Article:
The newly formed Samajwadi Party government in Uttar Pradesh holds new promises for the people of the country’s politically most significant state. In Akhilesh Yadav, the state has its youngest Chief Minister who so far has appeared promising. Mulayam Singh Yadav, the grand old man from Indian politics was successful in installing his son on the chair of the chief minister. The real performance of the new man on the job is yet to be evaluated as it has not been more than a month that he took the reigns of the state in his hands. Some actions like asking for a feasibility report about the introduction of metro rail tracks in some of the cities like Lucknow, Kanpur and Varanasi, efficient use of the social media for governance and a few other key decisions in favor of the hitherto marginalized groups sounds like a good early start.
In this post however, I wish to point to the opportunity of a lifetime that the Samajwadi party missed when it overlooked the candidature of the prominent Muslim leader of the state Mr. Azam Khan for the coveted post. It is clear from Mulayam Singh’s decision (which was covered under the garb of the decision taken at the meeting of the MLAs) that he failed in not getting rid of the compulsions of dynastic politics and nepotism- an accusation whose most ancient receiver has been the ruling party of the country-the Indian National Congress.
The current composition of the Uttar Pradesh legislative assembly is striking on many grounds. It is for the first time for instance that the assembly has welcomed the largest number of Muslim members. Out of the 63 Muslim MLAs 40 belong to the Samajwadi party alone. 14 Muslims from the Bahujan Samaj Party, three from the Congress, three from the relatively new political player- the Peace Party, two from the Quaumi Ekta Dal (Mukhtar Ansari being one of them) and another independent have made it to the assembly this time. Coming to the case of the Muslim legislators from the SP alone, it is interesting to see that they have flown in to Lucknow from all corners of the state. The previous assembly had 56 Muslim MLAs and the lowest ever number has been 25 in 1993 when the Ram Janbhoomi Mandir agitation was at its peak.A report in one of the national dailies says:
“The results in the 122 constituencies in the state in which Muslims play a crucial to decisive role show that half (61) went to Mulayam Singh Yadav’s party. The Muslim population in these 122 seats ranges from 20% to 50%”.
If politics in India is about effective manipulation of the religious and the caste equations in one’s favor, it is also at times about making the right moves, however melodramatic they might seem to be. A decision taken by Sonia Gandhi to not become the Prime Minister of India after the win of the Congress led United Progressive Alliance in 2004 has already gone down in Indian political history as a memorable and a defining moment. That remarkable decision not only established her as the tallest political leader but also gave a fitting reply to the adversaries who had entered into a phase of delirious clamor about her foreign origin. That to my mind was a political masterstroke that shot so many birds with the same stone. It was also a decision that shaped and continues to shape the future of the Congress in the country.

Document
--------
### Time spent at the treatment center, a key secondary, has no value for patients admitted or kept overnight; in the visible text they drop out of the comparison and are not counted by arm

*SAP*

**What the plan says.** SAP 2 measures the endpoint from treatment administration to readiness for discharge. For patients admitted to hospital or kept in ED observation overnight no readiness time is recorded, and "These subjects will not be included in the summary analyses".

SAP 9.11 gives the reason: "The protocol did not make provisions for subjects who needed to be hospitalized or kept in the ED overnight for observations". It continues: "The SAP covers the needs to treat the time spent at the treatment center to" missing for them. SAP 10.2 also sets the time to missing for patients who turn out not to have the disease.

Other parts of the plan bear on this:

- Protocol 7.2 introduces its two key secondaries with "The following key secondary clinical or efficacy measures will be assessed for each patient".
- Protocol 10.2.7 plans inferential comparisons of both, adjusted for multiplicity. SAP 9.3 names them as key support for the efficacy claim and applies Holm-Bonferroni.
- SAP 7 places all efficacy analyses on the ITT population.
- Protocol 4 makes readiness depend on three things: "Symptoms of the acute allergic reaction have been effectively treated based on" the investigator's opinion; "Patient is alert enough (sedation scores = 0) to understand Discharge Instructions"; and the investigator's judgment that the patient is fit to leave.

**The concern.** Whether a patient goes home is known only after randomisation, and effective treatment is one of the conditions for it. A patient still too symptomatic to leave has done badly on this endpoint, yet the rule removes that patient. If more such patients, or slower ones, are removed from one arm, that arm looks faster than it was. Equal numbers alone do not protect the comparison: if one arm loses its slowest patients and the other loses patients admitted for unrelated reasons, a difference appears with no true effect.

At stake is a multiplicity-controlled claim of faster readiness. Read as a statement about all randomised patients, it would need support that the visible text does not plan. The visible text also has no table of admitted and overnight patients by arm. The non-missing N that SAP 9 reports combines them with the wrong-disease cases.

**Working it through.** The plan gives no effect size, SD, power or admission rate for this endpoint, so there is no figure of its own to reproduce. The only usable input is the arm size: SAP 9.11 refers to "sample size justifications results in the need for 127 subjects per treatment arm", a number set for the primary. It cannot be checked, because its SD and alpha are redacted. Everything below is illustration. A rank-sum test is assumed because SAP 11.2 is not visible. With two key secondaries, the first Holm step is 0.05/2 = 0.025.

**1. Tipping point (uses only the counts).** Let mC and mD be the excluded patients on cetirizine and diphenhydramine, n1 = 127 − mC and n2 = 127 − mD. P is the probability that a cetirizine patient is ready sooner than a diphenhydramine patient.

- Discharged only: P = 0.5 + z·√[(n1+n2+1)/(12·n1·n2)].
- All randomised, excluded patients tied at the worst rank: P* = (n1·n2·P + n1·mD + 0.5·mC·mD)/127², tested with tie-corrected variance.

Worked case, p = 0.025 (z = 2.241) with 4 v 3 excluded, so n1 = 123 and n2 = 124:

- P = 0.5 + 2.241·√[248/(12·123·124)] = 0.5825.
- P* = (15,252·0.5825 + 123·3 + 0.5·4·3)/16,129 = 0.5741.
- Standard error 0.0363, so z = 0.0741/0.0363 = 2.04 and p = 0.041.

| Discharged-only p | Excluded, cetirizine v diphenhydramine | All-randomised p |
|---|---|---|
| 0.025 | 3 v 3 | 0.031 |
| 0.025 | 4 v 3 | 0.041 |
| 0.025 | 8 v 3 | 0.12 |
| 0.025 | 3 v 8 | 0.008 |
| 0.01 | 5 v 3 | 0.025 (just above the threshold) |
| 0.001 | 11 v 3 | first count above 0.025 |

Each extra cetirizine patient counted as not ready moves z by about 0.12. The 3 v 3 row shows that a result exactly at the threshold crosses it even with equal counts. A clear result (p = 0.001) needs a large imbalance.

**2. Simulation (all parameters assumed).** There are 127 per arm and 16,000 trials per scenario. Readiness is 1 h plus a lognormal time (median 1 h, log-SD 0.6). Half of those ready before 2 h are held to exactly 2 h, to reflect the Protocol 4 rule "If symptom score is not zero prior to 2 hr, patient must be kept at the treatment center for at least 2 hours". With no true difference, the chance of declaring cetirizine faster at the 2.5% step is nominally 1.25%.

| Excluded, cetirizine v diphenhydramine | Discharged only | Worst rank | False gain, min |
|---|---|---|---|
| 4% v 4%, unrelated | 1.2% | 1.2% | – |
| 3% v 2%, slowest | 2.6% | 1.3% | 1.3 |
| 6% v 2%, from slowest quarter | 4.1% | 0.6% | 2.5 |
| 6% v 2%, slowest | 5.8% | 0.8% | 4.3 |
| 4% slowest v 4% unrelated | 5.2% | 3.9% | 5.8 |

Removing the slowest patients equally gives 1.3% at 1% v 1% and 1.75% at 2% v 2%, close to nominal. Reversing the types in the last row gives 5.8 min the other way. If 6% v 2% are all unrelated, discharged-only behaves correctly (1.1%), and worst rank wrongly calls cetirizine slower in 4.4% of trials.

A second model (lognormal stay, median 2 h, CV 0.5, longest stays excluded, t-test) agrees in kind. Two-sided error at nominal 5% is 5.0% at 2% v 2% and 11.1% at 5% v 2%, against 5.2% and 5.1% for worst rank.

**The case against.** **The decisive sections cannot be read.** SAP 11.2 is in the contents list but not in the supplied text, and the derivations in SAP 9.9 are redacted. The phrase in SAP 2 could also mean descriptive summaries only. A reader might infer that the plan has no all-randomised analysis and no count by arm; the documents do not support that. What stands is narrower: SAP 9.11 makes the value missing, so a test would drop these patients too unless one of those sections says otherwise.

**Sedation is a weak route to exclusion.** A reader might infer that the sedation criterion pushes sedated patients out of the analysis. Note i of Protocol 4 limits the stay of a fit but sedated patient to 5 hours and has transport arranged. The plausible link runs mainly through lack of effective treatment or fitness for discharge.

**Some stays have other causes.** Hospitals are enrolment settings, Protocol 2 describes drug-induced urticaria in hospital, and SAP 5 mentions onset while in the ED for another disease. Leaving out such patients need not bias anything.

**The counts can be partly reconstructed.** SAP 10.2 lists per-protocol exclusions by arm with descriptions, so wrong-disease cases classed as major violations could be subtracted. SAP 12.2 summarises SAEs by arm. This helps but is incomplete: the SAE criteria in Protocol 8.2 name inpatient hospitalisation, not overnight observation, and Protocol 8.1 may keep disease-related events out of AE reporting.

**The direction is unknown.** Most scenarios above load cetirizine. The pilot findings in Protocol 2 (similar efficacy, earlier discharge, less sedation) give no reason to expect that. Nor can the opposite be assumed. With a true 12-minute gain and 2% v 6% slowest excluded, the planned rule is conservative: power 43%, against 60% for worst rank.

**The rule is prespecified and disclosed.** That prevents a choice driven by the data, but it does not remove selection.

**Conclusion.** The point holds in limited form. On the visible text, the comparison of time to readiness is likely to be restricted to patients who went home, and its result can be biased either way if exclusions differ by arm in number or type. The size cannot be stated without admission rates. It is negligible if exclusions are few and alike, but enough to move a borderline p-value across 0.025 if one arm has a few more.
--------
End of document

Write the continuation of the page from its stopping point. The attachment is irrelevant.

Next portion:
A very similar opportunity knocked on the doors of Mulayam Singh Yadav after the results of the assembly elections were announced on the 6th of March this year. It took the party about a week to finalize and make a formal announcement about who the next Chief Minister of the state would be. This delay was somewhere a signal of the strength of the candidature of Azam Khan. Hectic efforts at convincing him to accept the post of the Speaker of the assembly were reported. In choosing his son for taking oath as the CM, Mulayam Singh definitely missed an opportunity of winning over the hearts of the Muslim voters residing not just in the state but throughout the nation. It was a decision which if taken would have redefined Indian politics. I can only guess about the possible fears about Akhilesh’s political future which might have forced Mulayam Singh to settle with his name. At the outset, his decision only hints at the central role that dynasty has come to play in Indian politics. I don’t wish to write off Akhilesh’s splendid performance as the star campaigner. This is only to express a sense of bewilderment about the fact that the political acumen of someone as experienced as Mulayam Singh Yadav was not able to make the most of this ripe opportunity.
A respectable leader who is widely hailed as “Maulana Mulayam” would have succeeded in putting a range of Muslim identity politics in the region to a pause and such a decision would have ensured the support of all and sundry for his larger political programmes in the future. In the larger public domain too this ‘sacrifice’ on his part would definitely have sent a very positive signal. The prevailing attitude against nepotism and dynastic politics would certainly have stood addressed.After all democracy is so much about impressions and impression management.
A decision however has already been taken and the state has entered a new phase under the young Chief Minister. I am hopeful that Akhilesh will rise to the challenges that his new position will carry with it. Wishing him all the best!